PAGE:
I even came up with a book idea. I also thought a lot about my relationship and who I am at my core. I am independent. That doesn’t mean that I don’t want to be with someone, but it has to be the right fit where I can still feel and be independent.

At that moment, a hummingbird suddenly flew right toward my face as if it were on a kamikaze mission. I heard its high-pitched shrill and the sounds of its wings. It startled me so much that I gasped and clutched my chest. It flew away as fast as it came, and I was left clutching my chest and holding my breath. What was it trying to say? I didn’t know. Tears started streaming down my face; this close encounter with nature spoke to me in some weird way. Maybe it confirmed some of the things I was writing about, maybe it was just curiosity, but it was strangely my most memorable moment from the trip.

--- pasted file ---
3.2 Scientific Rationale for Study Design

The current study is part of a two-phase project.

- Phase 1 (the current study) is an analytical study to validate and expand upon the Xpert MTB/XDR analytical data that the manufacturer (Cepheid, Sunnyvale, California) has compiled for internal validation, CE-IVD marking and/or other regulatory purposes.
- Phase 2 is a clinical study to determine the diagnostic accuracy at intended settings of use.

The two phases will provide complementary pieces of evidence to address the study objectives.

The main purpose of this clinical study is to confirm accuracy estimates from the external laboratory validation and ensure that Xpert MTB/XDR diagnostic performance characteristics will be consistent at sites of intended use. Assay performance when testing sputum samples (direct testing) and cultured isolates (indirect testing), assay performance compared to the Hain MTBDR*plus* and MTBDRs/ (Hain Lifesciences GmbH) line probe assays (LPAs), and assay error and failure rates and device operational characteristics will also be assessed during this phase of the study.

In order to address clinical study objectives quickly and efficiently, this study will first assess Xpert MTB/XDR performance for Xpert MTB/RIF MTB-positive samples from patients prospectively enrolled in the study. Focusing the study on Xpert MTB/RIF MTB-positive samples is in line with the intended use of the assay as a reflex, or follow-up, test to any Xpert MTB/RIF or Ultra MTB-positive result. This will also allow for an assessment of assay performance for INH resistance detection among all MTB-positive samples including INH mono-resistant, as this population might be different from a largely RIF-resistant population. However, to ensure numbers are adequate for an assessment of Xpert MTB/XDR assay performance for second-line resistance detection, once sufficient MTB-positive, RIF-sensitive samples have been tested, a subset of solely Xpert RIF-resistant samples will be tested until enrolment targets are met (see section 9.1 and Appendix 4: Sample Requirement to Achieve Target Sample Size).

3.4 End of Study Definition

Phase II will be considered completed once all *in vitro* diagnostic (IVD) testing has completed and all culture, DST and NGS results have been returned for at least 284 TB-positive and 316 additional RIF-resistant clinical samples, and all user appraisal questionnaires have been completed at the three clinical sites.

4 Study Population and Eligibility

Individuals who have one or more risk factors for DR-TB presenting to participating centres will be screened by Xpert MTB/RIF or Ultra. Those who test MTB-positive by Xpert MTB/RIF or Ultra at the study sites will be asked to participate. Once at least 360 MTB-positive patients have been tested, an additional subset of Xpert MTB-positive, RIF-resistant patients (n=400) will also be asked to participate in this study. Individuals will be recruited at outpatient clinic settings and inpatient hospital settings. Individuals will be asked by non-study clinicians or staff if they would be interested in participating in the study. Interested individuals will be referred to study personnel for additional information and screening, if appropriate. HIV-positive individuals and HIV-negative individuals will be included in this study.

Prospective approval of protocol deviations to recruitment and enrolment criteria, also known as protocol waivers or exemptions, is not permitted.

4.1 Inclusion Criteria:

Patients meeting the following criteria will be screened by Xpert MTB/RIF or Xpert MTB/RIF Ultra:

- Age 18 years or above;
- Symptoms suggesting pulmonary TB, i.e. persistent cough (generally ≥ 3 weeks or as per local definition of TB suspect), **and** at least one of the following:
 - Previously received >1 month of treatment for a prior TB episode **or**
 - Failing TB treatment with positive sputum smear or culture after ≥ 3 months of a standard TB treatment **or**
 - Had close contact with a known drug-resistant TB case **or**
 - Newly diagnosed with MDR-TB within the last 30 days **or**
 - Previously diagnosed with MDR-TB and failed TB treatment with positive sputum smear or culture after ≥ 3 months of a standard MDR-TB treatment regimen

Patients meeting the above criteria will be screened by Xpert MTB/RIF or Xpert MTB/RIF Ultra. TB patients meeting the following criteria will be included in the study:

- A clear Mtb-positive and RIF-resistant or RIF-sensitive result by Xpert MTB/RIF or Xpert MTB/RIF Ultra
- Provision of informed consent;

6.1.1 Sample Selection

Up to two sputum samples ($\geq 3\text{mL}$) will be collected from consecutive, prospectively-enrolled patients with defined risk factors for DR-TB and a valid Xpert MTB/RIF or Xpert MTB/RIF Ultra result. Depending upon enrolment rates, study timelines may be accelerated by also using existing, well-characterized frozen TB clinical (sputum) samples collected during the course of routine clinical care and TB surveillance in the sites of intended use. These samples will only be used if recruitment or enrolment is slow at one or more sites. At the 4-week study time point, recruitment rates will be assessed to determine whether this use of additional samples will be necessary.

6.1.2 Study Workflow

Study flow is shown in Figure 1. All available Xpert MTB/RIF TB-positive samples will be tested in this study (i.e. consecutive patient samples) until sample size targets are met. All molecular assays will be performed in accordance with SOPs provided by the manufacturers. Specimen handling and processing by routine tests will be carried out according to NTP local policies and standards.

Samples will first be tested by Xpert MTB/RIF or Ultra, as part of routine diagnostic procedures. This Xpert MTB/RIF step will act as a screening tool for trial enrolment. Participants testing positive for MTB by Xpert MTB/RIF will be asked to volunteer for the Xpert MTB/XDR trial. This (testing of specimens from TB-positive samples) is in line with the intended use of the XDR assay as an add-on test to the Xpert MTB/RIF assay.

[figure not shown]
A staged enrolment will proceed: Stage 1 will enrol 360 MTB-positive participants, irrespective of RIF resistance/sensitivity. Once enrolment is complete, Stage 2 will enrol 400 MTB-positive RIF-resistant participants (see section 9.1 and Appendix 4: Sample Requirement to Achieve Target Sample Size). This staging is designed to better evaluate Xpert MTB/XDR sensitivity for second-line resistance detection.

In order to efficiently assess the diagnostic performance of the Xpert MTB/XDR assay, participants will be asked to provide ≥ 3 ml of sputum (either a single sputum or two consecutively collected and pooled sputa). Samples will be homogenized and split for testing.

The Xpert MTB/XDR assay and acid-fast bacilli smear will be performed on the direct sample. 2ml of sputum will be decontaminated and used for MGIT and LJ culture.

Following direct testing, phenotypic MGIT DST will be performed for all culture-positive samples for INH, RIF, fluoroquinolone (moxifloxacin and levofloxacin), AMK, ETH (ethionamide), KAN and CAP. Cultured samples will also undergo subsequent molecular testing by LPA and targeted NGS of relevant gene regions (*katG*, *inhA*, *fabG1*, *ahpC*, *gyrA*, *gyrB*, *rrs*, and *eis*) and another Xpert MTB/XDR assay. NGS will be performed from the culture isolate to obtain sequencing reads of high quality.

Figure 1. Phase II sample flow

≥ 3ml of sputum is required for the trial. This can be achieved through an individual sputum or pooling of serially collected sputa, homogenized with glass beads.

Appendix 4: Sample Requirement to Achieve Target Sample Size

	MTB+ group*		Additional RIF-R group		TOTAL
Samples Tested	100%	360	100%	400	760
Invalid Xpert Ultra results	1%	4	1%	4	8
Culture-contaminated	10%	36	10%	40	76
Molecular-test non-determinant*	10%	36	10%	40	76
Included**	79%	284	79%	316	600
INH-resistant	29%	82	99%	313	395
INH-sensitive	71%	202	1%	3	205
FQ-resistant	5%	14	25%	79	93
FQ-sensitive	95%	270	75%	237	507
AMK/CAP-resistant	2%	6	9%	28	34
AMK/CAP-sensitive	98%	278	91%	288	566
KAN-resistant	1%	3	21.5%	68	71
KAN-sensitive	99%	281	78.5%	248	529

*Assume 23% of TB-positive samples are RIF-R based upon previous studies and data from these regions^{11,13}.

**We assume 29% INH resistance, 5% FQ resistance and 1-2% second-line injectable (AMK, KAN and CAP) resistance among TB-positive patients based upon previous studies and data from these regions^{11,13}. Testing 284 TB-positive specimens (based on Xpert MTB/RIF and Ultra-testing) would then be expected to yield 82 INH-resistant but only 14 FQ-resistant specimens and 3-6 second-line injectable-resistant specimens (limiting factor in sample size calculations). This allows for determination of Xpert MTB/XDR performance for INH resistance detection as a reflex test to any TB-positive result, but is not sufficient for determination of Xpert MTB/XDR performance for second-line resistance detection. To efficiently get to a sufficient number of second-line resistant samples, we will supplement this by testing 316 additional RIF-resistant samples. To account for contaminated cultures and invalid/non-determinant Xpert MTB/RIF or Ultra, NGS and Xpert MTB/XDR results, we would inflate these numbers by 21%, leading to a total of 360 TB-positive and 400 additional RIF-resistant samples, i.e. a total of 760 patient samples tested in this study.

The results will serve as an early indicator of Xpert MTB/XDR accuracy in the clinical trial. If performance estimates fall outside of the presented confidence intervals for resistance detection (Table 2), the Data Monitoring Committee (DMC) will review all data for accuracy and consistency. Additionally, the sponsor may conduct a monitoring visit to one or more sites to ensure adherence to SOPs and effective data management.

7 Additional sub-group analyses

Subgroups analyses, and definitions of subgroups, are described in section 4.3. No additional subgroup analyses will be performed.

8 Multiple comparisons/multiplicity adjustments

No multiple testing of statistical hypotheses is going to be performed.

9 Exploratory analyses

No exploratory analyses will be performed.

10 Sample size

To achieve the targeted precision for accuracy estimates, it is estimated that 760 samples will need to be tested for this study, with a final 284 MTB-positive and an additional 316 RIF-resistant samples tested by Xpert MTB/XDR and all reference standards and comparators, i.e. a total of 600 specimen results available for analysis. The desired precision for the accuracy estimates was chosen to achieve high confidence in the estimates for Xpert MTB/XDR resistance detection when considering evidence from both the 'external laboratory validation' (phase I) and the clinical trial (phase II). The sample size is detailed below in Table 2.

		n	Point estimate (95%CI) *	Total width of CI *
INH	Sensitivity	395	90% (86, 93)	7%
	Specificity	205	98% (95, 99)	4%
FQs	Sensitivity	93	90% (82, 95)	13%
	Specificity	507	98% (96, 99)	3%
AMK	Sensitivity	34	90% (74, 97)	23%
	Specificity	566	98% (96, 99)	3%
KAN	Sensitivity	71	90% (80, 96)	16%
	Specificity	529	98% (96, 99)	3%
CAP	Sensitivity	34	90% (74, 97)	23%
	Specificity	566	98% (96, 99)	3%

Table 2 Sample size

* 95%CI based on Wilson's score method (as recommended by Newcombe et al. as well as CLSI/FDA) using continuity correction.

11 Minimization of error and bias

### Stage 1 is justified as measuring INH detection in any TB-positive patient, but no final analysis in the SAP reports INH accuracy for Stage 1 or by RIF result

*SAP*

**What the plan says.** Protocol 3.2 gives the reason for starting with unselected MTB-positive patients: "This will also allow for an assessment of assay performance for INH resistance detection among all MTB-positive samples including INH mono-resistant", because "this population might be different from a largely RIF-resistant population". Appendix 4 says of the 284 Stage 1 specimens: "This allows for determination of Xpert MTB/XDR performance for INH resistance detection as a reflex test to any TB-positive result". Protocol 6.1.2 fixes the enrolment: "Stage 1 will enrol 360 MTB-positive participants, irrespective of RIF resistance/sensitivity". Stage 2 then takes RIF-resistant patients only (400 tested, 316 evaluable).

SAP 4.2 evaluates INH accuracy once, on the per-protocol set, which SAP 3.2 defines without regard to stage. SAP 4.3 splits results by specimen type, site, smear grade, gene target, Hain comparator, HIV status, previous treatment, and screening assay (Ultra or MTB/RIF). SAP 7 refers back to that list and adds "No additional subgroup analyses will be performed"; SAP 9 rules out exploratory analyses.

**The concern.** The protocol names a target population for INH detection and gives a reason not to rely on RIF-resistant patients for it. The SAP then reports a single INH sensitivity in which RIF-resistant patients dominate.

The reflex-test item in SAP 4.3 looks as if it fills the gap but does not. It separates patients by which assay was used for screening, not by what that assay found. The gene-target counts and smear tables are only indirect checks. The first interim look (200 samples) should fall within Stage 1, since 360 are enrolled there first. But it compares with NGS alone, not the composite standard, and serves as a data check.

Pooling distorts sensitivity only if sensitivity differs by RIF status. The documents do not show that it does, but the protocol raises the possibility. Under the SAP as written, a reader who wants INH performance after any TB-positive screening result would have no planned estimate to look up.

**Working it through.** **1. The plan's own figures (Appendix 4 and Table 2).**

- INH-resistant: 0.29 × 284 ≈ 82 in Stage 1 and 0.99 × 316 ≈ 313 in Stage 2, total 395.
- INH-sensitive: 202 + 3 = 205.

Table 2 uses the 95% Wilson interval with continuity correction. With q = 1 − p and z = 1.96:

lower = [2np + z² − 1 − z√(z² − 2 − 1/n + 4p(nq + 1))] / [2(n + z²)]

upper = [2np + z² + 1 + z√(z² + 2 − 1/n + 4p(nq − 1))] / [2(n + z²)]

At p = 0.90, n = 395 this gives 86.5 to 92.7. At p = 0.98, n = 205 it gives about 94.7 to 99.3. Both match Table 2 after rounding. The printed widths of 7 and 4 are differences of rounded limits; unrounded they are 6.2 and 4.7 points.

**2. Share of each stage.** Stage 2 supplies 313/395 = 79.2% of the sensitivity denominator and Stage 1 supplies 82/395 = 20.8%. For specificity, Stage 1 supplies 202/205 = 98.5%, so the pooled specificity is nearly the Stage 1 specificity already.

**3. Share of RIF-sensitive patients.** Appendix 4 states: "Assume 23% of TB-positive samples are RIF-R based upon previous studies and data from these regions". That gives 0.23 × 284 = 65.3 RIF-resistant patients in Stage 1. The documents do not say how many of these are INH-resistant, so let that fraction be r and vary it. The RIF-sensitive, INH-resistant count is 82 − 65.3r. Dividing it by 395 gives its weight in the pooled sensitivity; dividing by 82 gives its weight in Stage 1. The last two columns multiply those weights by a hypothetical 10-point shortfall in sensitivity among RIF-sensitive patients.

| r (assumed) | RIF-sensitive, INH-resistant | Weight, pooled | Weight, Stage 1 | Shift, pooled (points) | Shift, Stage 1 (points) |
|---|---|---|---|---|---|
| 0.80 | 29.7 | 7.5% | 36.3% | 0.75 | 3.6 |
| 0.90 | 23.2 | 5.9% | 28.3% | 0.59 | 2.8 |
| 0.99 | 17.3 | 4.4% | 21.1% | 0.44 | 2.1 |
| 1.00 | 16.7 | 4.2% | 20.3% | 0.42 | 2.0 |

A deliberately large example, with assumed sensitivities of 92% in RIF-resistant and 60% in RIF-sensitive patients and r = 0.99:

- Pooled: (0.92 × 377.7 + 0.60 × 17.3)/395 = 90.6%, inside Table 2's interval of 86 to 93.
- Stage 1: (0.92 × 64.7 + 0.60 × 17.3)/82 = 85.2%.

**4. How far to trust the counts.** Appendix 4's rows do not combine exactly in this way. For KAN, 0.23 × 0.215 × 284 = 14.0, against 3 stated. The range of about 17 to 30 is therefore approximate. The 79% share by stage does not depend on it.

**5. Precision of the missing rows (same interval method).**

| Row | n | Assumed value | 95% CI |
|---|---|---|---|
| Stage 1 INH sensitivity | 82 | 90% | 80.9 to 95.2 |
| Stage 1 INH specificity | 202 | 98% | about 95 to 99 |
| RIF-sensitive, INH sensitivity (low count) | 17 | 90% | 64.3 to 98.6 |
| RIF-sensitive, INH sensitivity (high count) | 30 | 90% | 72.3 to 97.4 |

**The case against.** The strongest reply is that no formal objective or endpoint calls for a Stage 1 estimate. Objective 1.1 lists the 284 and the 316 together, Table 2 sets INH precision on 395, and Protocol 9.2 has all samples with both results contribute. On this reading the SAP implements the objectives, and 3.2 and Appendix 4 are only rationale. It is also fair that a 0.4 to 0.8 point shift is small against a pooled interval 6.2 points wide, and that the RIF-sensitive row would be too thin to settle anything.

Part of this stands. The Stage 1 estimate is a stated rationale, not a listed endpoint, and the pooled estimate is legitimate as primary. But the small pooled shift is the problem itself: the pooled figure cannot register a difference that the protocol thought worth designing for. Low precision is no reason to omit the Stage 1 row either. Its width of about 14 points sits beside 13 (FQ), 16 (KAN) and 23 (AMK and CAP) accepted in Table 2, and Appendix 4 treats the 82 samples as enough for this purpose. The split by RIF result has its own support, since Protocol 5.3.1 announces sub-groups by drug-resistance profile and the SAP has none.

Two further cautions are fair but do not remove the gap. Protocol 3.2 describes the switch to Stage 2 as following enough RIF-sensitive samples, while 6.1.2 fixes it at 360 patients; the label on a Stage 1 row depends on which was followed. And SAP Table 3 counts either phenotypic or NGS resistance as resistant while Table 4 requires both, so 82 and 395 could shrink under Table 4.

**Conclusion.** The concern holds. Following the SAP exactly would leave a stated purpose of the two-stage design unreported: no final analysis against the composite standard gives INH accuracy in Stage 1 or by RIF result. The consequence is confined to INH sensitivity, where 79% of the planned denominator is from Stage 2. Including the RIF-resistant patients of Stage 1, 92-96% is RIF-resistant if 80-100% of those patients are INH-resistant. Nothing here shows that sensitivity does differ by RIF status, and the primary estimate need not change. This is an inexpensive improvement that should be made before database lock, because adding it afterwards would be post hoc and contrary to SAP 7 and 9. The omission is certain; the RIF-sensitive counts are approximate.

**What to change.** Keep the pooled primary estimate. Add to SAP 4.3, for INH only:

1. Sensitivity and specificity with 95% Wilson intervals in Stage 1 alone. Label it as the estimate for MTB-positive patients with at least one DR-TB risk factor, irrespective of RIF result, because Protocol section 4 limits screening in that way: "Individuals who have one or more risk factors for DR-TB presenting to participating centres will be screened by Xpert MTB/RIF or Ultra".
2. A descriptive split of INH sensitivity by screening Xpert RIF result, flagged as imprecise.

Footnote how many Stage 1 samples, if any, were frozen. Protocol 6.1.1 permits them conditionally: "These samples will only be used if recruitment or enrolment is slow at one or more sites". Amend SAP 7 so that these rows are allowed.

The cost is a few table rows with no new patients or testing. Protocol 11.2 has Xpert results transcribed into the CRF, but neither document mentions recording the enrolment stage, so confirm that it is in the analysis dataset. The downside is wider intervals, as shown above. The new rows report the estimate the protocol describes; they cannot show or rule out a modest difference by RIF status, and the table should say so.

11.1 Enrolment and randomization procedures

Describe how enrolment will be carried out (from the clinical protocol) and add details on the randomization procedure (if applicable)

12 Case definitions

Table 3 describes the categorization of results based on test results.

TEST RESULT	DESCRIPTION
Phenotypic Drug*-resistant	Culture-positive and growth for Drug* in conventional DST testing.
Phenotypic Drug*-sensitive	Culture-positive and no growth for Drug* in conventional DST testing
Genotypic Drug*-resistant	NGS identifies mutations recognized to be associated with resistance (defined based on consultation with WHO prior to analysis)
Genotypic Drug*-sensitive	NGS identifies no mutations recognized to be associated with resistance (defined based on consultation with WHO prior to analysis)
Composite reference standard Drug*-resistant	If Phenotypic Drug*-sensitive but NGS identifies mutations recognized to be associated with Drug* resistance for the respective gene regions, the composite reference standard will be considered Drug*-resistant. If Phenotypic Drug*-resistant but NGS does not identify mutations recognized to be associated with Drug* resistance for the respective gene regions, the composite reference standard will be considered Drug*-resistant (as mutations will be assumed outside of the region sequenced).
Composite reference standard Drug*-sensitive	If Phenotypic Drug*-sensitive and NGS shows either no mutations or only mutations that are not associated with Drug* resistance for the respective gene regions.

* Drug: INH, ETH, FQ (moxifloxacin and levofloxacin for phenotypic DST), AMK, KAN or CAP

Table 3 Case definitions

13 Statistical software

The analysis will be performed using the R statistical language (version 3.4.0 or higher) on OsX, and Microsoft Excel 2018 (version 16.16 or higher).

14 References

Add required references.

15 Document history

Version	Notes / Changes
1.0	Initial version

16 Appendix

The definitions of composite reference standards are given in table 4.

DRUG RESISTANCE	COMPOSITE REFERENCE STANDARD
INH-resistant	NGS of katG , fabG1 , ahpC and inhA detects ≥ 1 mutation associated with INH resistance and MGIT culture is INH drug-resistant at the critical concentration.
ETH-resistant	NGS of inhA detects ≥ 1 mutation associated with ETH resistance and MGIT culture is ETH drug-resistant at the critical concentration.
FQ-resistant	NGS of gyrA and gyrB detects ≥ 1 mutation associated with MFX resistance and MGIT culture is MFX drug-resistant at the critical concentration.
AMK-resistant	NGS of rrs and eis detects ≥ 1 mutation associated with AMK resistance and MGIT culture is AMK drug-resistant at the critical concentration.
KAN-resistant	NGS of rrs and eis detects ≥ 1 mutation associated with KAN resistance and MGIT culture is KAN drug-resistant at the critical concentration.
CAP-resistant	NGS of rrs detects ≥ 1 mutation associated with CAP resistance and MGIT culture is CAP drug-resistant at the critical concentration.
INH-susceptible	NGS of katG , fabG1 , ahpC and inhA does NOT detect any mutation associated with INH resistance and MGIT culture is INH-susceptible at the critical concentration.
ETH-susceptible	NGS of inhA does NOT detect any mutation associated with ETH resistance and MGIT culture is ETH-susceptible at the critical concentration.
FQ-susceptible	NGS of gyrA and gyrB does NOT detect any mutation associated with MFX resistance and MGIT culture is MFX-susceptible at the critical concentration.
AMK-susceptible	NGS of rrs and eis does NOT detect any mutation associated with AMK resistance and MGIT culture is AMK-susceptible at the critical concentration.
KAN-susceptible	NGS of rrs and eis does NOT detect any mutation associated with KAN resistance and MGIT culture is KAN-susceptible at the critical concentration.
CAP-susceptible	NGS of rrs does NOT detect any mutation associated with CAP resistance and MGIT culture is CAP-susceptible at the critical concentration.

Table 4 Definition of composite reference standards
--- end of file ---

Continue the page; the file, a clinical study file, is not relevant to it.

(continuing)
I always say that a solo traveler is more approachable, and maybe that extends to nature too. The whole time I was at the picnic table writing and marveling at the creative fairy that decided to visit me, I was surrounded by birds coming to check me out – I felt like Snow White.

4. A Mouse in Your Van Makes It Hard to Sleep

And then again, sometimes nature gets a little too close.

Molas Campground was one of my favorite places I stayed, with beautiful mountain and lake views at about 9,500 feet near Molas Pass. I had an incredible evening making camp dinner and then walking around the lake, taking pictures of the sunset reflections. I was fully in my ‘Comfortable’ emotional stage and I settled in under my cozy covers in my van to go to bed early that night because I had a big hike planned the next morning.

I was starting to doze off and I heard it….a little pitter-patter that was coming from underneath me. As I sort of ‘came to’ and listened more intently I realized I knew the sound – it was a mouse running from one side to another. I used to have them in my bedroom ceiling when I was a teenager and I could hear them run across the ceiling – until my dad put a trap in place.